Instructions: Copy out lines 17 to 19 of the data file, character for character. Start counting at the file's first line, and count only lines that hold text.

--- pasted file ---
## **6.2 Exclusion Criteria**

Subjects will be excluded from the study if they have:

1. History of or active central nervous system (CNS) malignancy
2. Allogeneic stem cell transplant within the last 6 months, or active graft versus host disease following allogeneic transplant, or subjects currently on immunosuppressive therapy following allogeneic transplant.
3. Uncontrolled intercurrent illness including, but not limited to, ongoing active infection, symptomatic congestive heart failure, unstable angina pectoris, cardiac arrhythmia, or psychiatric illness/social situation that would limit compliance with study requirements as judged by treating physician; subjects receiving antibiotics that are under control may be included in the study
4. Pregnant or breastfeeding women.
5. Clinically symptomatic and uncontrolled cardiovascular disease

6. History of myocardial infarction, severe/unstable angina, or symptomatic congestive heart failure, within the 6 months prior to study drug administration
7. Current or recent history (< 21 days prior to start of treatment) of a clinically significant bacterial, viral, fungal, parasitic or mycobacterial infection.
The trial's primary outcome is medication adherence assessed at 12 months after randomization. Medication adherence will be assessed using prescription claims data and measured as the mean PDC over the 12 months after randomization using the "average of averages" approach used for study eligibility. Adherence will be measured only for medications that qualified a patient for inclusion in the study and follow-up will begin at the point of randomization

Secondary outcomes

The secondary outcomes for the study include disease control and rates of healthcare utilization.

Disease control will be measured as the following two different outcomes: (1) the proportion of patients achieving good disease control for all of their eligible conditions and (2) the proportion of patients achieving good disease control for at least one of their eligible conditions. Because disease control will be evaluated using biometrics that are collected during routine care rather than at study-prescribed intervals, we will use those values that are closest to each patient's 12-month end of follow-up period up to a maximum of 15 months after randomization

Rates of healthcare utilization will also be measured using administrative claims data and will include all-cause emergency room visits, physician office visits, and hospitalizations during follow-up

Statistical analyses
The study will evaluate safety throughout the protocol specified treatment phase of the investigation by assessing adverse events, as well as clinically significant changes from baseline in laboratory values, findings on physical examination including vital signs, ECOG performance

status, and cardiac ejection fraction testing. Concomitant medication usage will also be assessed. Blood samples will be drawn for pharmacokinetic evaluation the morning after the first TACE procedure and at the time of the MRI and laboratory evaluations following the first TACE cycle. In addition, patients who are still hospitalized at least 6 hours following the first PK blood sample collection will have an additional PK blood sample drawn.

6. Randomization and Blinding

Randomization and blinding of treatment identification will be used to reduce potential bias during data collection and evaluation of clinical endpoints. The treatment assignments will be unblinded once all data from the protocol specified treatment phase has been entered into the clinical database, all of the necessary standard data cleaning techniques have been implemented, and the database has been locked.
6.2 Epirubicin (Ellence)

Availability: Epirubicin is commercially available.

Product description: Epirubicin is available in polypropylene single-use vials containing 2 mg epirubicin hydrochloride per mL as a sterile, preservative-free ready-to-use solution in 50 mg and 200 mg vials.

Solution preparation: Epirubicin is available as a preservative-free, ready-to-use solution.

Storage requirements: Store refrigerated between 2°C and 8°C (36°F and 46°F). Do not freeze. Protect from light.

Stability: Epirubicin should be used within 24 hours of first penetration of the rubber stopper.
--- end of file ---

status, and cardiac ejection fraction testing. Concomitant medication usage will also be assessed. Blood samples will be drawn for pharmacokinetic evaluation the morning after the first TACE procedure and at the time of the MRI and laboratory evaluations following the first TACE cycle. In addition, patients who are still hospitalized at least 6 hours following the first PK blood sample collection will have an additional PK blood sample drawn.

6. Randomization and Blinding

Randomization and blinding of treatment identification will be used to reduce potential bias during data collection and evaluation of clinical endpoints. The treatment assignments will be unblinded once all data from the protocol specified treatment phase has been entered into the clinical database, all of the necessary standard data cleaning techniques have been implemented, and the database has been locked.